These obligations are independent of – and added on top of – existing banking regulation. While the European Parliament did introduce some language into the AI Act seeking to enhance the reliance on existing sectoral regulation – such as banking law – it is unclear to what extent such references will make it into the final version of the AI Act.

Opportunities for lenders under AI regulation

Once the AI Act comes into force, lenders will have some legal certainty around how to operate when using systems that leverage AI. 

They will also have the opportunity to build extended levels of trust with their customers. 

For regulated credit institutions, a conformity assessment procedure for the AI Act will be integrated into the supervisory review and evaluation procedure provided by banking law. In addition, lenders can self-apply for a certification that confirms to customers they operate with ”AI Act compliant” safety and expertise when it comes to storing and using data.

What to expect next

The AI Act will be finalized over the following months – likely until the end of 2023. One of the crucial points negotiators still have to agree upon is the transition period between the publication of the AI Act in the EU’s Official Journal and its application to industry. 

Preparation now will ensure successful compliance in the future

For credit scoring, the AI Act will likely take effect two years after its publication, around mid-2026. 

However, modeling, compliance, and management systems need to be updated starting now to ensure the timely implementation of AI Act-compliant functionalities. Irrespective of the final version, having robust and agile infrastructure in place – especially regarding data governance – for making automated credit decisions will be more important than ever.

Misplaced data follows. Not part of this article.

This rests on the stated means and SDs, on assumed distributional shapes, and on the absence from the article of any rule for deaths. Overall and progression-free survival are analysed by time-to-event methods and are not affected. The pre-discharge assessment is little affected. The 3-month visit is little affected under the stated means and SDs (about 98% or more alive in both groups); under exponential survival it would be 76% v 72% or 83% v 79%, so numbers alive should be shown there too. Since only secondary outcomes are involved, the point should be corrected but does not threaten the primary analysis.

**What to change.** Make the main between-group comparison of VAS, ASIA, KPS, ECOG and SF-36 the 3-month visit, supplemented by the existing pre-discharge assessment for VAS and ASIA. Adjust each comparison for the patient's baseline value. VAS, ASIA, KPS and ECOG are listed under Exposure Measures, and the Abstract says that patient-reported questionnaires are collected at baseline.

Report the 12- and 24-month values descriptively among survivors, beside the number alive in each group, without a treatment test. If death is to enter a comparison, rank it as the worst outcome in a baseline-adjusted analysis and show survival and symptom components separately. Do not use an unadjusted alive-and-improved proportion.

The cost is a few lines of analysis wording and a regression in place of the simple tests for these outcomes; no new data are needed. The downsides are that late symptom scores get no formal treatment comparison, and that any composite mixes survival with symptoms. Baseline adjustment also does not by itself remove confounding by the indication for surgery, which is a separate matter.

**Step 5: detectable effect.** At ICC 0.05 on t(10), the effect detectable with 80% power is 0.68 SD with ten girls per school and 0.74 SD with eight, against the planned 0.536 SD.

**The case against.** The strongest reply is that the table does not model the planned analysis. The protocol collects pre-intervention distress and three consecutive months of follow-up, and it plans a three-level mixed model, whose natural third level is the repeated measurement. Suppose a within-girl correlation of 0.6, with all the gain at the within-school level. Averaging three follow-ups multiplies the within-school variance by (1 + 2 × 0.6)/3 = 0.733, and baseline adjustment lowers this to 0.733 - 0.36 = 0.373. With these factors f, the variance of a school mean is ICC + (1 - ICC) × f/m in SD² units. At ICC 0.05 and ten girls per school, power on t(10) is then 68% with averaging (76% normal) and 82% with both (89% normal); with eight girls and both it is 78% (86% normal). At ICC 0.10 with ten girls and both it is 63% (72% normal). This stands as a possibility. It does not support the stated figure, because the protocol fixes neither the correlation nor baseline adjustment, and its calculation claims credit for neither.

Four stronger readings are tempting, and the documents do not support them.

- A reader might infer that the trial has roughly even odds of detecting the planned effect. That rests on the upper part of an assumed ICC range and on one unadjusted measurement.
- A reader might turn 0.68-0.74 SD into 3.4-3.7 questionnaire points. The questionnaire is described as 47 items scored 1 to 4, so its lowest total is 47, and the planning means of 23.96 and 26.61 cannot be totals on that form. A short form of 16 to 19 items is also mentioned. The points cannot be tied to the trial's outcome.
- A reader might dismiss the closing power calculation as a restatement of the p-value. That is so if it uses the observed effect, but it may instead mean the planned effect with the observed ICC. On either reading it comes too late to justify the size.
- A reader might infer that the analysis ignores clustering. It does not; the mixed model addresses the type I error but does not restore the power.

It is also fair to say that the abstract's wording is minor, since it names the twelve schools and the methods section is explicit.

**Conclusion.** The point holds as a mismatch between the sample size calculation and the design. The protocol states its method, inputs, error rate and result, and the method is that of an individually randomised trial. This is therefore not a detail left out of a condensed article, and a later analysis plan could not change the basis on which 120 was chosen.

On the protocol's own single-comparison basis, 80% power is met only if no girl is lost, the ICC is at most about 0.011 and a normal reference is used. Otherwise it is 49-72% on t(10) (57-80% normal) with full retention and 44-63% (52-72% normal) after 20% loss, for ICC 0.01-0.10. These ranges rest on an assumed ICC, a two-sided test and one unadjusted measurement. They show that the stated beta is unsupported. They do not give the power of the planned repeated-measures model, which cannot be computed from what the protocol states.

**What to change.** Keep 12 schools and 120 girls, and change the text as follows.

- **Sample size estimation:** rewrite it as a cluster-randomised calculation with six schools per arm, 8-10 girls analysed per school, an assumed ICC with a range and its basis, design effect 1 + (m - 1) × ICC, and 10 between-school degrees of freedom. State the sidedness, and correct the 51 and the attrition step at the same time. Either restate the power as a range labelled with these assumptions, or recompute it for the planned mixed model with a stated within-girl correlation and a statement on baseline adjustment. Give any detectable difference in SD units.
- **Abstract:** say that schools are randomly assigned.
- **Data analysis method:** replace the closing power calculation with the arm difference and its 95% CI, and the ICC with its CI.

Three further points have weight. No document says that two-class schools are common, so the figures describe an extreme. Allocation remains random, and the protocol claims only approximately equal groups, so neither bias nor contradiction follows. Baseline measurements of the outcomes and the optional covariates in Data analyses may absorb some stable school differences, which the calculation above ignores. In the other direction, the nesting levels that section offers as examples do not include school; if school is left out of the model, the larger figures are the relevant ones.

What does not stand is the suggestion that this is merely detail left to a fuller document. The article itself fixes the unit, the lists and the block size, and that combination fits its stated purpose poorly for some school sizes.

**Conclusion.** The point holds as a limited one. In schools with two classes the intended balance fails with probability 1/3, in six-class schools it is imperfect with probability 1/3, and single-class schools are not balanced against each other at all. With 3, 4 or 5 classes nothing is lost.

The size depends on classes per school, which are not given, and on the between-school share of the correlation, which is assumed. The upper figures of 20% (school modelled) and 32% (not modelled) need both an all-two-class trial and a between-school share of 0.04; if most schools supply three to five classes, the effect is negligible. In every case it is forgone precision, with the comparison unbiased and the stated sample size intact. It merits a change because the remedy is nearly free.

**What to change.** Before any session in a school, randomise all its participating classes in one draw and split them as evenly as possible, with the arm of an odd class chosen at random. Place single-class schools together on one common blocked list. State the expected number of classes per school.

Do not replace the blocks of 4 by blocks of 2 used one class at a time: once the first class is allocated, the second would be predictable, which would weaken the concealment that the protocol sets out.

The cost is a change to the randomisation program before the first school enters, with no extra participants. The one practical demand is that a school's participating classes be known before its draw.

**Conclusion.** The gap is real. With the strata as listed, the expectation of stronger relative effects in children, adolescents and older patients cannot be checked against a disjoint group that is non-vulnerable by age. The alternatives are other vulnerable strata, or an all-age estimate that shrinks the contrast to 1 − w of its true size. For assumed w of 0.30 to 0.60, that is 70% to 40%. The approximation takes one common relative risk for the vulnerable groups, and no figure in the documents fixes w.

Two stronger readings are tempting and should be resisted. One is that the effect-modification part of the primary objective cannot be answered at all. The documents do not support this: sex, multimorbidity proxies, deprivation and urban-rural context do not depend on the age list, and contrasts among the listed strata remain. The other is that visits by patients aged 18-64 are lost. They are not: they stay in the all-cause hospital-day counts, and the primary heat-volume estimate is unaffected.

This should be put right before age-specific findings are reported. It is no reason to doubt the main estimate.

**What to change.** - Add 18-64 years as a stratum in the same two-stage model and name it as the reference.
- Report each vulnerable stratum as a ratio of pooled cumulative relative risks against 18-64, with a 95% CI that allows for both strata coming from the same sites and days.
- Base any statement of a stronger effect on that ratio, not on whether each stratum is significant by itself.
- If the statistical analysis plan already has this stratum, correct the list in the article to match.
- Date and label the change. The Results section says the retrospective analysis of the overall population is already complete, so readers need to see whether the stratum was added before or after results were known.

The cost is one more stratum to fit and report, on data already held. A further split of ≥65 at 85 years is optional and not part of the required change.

Being agile will make it easier to adjust to changing regulations

The European Commission will also receive a mandate to update the AI Act regularly and when it seems fit. This will likely apply mainly to the list of high-risk use cases, which may be expanded. Importantly, SMEs (defined as companies with less than 250 employees and either a turnover of less than €50 million or a balance sheet of under €43 million) might be exempted from some high-risk obligations – depending on the outcome of the trilogue negotiations. 

For the EU, the AI Act will remain a key interest for legislators, and one may expect swift updates if new developments arise on the technological or policy front. 

One significant field to watch out for is standardization. Many of the rather vague terms of the AI Act – such as representativeness and freedom from error mentioned under data governance – will be defined more precisely in standards being developed right now by standard-setting organizations. 

These standards will hopefully offer a certain safe harbor to companies using AI or complex decisioning if they can translate them into their models and procedures for credit scoring. Hence, any future-proof credit underwriting process should closely monitor the developments around the EU AI Act and its standardization endeavors.

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This information provided in this article does not, and is not intended to constitute professional or legal advice; instead, all information, content, and material are for general informational and educational purposes only. Accordingly, before taking any actions based upon such information, we encourage you to consult with the appropriate professionals.